Fall’n into the sere, the yellow leaf

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It is damned dry down here. Scary dry, drier than the desert southwest, and little to be done about it other than don't use any more water than we have to.

Maybe it’s a bit strong to compare the drought here to the plight of murderous Macbeth, but things are in a sorry state in the south. I’ve been saying Atlanta’s weather has been like southern California’s, dry and not too hot for the last several weeks. Except we don’t have desert and sagebrush and rattlesnakes here, we have pine forests and creeks and water moccasins, and possum and mosquitos and… and rain, dammit.

Well now it’s gotten scary. I had heard the drought was serious, but I hadn’t seen that map or read this article:

In the Atlanta metropolitan area, which has more than four million people, worst-case analyses show that the city’s main source of water, Lake Lanier, could be drained dry in 90 to 121 days. Drought-Stricken South Facing Tough Choices, NYTimes, 16 October 2007

This is finally serious in ways even I understand, all across the south, a slow-motion disaster that could change our way of life more profoundly than the 1998 tornadoes that blew through here, blowing down the many trees that used to make this neighborhood seem forested. It nearly blew Ellen and her dad and Jack and Will away, but the houses have been rebuilt, the stumps and wrack have grown over, and it’s hard to find a trace now. Who knows how this drought will change things? Will we become more like the inland scrub of the southwest? Politically, Georgia is already too much like Texas – will our climate come to match theirs? Oof. Will the fights for water escalate, will Tennessee and Alabama and the Carolinas find ways to keep it from flowing to Georgia? They might. They’re hard hit too. Things will change one way or the other.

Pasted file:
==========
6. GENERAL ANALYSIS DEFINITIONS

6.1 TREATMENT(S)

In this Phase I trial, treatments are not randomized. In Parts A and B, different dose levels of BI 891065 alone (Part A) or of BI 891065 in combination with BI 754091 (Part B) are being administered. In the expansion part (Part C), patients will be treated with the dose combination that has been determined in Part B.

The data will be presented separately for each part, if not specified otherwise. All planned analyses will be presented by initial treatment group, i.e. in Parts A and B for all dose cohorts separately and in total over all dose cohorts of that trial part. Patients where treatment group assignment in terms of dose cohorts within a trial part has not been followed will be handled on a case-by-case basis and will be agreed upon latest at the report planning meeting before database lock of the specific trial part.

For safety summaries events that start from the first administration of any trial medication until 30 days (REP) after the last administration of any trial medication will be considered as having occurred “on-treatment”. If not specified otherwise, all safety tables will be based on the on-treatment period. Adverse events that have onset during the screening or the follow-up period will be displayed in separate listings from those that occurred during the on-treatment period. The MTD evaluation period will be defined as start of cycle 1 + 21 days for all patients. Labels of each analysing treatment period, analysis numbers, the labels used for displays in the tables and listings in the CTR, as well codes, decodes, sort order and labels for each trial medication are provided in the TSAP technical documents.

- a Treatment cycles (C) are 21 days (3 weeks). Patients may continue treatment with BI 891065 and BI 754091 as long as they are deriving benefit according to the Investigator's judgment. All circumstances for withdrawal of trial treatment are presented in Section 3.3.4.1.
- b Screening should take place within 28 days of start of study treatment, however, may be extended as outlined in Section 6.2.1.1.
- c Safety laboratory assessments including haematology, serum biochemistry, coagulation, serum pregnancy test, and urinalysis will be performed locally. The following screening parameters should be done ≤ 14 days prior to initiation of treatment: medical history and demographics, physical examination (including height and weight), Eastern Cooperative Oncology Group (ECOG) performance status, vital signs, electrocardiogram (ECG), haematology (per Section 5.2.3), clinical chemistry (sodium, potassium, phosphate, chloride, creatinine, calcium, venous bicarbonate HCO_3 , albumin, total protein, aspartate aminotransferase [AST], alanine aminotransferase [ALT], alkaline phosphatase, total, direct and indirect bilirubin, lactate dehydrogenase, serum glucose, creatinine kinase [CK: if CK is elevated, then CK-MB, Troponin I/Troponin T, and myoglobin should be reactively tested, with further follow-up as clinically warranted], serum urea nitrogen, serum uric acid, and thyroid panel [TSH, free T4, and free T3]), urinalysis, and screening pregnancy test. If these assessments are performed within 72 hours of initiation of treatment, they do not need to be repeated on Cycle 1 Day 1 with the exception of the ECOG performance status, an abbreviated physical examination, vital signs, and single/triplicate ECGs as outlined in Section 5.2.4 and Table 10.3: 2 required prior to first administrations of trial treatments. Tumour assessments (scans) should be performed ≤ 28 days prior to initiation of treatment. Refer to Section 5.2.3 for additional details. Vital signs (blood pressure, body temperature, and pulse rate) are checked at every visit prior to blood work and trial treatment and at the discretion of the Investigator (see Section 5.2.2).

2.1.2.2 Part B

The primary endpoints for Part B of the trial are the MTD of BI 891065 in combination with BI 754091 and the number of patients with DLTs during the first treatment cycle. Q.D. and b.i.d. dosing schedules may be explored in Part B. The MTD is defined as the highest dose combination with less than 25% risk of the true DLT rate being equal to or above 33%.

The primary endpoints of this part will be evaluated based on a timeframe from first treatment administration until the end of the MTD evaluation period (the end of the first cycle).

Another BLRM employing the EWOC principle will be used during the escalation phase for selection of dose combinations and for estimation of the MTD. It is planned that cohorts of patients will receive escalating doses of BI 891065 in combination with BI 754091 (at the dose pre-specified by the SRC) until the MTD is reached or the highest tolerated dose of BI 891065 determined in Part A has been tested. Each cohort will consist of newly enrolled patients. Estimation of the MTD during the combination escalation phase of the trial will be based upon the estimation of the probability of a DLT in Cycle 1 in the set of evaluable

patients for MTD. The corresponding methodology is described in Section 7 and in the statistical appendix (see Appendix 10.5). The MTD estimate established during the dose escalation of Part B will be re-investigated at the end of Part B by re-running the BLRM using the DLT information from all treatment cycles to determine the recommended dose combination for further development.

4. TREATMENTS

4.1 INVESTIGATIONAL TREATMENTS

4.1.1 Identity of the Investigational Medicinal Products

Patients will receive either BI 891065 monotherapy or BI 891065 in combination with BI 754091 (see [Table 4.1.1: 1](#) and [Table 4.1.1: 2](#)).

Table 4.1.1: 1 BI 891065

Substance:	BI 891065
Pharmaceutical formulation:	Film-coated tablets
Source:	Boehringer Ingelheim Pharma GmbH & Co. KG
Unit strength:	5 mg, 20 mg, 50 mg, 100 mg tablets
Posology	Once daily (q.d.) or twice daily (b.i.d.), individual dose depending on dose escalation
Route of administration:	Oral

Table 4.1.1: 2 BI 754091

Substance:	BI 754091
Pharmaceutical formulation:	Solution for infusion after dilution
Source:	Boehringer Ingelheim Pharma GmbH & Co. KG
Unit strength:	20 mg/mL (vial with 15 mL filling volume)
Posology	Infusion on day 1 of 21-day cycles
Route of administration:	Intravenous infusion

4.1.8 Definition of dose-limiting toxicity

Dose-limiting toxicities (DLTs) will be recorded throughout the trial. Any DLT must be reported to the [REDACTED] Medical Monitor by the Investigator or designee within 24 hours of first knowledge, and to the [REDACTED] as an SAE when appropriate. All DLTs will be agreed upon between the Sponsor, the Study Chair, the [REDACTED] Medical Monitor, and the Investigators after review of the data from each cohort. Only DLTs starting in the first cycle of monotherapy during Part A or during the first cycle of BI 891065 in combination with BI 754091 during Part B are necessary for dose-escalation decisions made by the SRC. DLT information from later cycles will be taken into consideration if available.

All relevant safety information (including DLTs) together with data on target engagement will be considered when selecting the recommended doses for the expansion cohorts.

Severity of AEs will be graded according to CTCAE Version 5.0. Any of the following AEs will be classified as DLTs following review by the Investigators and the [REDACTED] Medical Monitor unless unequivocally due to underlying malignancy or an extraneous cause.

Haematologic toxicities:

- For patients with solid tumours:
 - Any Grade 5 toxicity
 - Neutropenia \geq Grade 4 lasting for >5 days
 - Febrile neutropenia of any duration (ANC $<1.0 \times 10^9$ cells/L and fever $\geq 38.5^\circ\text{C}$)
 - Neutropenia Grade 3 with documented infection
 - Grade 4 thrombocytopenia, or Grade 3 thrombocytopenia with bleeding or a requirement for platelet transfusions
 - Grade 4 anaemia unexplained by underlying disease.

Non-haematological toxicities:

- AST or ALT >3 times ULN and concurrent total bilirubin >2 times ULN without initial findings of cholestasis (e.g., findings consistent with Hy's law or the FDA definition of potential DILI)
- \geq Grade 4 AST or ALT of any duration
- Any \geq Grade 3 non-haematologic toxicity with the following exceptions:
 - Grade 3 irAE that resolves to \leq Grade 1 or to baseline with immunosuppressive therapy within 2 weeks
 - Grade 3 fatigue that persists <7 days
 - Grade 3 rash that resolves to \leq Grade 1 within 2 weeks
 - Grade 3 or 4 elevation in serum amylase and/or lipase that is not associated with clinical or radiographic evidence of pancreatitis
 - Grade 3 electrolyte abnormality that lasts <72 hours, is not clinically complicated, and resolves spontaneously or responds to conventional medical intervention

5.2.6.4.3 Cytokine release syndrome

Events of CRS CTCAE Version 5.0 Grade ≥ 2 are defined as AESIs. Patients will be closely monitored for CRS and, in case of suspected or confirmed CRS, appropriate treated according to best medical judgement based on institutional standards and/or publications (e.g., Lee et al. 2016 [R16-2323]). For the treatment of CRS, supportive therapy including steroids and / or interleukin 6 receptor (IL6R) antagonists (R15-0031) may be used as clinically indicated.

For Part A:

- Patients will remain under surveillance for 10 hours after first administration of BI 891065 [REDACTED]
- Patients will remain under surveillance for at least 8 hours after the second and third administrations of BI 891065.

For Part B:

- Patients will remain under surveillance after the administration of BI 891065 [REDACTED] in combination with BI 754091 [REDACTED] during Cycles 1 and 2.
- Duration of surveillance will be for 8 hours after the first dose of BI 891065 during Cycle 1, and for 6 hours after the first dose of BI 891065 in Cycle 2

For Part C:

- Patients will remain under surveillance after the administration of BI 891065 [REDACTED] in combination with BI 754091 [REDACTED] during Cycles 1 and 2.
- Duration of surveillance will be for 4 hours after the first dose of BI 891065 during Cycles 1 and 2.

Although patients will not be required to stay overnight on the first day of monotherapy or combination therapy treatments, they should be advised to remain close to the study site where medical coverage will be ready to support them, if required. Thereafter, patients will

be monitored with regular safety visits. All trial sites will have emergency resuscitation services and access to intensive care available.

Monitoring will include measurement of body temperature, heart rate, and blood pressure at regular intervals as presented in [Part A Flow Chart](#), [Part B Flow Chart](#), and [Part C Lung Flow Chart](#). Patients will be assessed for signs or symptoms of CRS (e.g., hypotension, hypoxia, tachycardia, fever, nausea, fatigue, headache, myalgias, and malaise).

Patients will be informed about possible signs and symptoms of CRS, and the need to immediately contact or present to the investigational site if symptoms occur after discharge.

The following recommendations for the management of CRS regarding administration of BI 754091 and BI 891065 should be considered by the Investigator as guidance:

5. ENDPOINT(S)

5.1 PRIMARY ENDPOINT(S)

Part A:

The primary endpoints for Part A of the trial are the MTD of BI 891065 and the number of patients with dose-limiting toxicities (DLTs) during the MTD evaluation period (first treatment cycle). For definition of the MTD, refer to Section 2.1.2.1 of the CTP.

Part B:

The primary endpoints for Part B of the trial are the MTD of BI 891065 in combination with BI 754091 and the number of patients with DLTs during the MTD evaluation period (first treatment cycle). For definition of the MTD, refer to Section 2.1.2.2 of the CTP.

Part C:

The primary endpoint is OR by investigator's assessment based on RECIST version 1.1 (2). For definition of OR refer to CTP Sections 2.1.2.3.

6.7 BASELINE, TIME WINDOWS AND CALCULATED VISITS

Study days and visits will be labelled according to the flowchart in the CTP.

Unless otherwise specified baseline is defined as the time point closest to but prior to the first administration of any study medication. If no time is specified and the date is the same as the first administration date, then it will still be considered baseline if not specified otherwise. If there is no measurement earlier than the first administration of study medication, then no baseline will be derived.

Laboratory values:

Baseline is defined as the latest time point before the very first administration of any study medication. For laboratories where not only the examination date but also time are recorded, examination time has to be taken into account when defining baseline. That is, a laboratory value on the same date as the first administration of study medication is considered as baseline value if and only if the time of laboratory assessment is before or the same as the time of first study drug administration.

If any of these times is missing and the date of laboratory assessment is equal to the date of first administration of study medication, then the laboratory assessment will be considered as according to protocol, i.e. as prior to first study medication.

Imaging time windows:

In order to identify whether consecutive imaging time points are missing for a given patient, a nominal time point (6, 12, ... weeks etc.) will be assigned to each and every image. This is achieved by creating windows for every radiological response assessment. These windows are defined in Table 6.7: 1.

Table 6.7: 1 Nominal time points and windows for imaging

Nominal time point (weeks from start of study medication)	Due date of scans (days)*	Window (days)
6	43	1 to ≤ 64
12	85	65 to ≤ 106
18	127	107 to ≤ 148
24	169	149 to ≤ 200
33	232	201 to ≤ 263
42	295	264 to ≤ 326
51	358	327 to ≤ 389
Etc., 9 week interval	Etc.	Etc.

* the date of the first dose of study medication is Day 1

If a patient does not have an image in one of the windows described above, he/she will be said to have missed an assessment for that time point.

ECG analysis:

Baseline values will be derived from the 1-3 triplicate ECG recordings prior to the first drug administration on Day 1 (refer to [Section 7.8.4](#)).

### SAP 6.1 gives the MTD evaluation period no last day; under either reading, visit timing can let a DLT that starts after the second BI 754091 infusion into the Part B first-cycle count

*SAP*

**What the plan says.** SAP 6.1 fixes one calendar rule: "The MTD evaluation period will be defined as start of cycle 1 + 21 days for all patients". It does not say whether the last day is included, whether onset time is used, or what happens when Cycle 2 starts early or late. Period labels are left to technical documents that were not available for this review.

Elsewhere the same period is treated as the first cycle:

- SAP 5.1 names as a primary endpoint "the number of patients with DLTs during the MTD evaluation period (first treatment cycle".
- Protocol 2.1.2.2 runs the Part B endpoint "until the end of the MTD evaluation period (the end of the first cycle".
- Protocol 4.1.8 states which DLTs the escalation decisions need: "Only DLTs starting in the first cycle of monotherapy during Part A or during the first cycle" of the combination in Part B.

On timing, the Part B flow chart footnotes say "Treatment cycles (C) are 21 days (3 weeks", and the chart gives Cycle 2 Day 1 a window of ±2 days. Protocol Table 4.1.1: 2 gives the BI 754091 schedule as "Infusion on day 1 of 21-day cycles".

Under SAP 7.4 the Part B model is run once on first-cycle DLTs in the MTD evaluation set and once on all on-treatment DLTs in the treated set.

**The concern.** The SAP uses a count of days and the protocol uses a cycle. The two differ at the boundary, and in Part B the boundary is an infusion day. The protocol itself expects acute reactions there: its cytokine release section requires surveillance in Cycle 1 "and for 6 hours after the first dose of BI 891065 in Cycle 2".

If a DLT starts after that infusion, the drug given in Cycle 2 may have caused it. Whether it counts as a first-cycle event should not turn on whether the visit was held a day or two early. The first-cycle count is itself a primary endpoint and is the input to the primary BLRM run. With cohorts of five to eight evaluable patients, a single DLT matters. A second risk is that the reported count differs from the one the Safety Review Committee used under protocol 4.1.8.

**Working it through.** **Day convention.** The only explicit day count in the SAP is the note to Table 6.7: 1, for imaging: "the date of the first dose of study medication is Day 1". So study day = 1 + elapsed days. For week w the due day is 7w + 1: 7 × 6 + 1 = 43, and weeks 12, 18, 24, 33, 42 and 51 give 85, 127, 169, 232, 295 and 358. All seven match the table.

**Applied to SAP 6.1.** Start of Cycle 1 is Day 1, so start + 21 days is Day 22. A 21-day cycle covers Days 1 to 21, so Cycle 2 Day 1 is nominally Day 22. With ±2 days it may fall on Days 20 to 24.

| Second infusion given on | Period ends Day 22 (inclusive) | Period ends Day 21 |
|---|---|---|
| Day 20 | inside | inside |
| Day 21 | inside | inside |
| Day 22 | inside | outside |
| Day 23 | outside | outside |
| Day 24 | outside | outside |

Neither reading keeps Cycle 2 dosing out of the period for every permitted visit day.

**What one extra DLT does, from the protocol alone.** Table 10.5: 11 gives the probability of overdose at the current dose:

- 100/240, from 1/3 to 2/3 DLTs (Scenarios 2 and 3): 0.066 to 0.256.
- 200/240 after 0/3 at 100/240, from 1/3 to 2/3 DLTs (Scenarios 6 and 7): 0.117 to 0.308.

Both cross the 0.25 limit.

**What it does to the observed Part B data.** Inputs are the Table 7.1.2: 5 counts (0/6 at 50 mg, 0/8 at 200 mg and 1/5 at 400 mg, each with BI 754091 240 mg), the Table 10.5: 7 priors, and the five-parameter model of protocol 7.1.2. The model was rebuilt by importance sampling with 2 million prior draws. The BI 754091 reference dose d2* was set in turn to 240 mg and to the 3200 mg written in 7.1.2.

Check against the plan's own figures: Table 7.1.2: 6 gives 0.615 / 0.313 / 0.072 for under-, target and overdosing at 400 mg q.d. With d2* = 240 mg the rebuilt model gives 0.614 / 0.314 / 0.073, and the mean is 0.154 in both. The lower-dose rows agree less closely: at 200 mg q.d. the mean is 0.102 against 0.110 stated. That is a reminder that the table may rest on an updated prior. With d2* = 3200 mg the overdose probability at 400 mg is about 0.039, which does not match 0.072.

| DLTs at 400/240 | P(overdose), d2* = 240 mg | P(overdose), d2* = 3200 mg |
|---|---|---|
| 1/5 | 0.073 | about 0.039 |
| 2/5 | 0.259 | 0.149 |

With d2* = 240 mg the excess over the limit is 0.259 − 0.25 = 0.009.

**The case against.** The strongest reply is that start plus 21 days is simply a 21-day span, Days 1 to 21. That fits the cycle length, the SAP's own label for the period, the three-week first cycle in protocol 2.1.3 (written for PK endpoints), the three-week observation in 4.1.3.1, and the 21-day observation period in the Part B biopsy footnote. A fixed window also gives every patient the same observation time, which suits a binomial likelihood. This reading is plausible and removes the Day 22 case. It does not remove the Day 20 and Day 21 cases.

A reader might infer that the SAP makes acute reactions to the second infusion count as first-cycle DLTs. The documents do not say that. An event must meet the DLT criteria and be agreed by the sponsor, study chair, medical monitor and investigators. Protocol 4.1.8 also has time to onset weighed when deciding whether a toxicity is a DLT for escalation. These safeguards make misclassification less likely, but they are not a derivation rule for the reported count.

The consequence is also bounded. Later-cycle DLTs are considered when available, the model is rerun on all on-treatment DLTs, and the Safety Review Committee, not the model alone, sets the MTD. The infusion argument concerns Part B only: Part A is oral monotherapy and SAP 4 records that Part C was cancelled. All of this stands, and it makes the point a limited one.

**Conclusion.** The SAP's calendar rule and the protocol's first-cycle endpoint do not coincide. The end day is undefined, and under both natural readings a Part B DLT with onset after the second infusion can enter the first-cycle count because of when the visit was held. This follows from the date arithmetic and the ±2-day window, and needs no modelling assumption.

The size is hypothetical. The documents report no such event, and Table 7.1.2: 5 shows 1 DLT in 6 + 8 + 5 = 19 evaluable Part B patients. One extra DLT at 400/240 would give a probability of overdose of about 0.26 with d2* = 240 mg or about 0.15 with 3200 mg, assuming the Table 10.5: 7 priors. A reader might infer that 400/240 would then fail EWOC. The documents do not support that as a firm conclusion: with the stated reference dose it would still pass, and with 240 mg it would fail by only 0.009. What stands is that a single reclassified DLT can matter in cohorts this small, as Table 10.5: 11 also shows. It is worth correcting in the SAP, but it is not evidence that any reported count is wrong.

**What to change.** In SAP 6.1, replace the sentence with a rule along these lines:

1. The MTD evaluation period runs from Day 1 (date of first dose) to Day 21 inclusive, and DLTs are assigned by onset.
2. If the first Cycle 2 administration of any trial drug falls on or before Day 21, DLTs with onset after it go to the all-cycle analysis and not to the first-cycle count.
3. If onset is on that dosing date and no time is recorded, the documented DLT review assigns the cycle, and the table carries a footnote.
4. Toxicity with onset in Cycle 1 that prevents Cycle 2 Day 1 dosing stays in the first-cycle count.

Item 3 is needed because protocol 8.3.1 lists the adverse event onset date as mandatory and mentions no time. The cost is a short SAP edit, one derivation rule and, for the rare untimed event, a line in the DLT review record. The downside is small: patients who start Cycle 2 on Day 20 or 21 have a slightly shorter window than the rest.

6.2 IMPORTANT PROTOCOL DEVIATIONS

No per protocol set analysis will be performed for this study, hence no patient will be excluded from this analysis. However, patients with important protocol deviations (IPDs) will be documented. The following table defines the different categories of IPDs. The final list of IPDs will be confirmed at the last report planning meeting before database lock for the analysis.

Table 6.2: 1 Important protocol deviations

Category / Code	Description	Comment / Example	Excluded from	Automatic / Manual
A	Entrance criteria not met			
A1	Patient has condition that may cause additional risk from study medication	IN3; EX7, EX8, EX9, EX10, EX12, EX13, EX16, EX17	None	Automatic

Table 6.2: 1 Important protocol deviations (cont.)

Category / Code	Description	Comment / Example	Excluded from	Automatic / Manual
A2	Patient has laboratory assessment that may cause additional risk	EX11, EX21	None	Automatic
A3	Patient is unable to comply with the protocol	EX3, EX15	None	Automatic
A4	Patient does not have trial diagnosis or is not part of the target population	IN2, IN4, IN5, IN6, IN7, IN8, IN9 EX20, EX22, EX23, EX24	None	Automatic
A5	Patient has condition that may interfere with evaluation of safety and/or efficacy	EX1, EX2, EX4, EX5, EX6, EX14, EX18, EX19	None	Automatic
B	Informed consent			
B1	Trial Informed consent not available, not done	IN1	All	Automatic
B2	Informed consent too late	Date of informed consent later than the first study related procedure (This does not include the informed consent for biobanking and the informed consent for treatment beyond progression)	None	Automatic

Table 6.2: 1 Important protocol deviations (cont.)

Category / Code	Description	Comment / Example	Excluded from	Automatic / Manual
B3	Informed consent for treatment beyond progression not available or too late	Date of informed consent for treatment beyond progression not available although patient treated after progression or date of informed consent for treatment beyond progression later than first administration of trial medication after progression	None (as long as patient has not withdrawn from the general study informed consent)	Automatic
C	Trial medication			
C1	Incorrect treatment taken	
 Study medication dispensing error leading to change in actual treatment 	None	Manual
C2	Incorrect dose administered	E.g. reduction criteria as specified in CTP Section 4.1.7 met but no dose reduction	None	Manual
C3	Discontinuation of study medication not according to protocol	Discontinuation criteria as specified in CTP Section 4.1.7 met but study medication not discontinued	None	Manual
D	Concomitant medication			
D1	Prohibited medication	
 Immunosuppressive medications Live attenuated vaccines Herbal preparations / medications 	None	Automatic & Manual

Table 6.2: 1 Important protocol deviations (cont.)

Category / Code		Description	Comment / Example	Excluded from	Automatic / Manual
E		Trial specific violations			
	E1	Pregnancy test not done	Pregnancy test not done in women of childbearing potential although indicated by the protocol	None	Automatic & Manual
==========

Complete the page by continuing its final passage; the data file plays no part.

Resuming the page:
So what can our family do here in our corner of the south? I have scarcely ever watered my lawn, so I can’t cut back there; the garden’s nearly dead and hasn’t been watered in weeks; we don’t wash our cars (we buy them with exterior colors that don’t show the dirt); we don’t have a pool or pond or even a birdbath. (Although I may add one; the feathered ones are parched too.) We’ll just have to wash our clothes and dishes and selves in less water to do our part.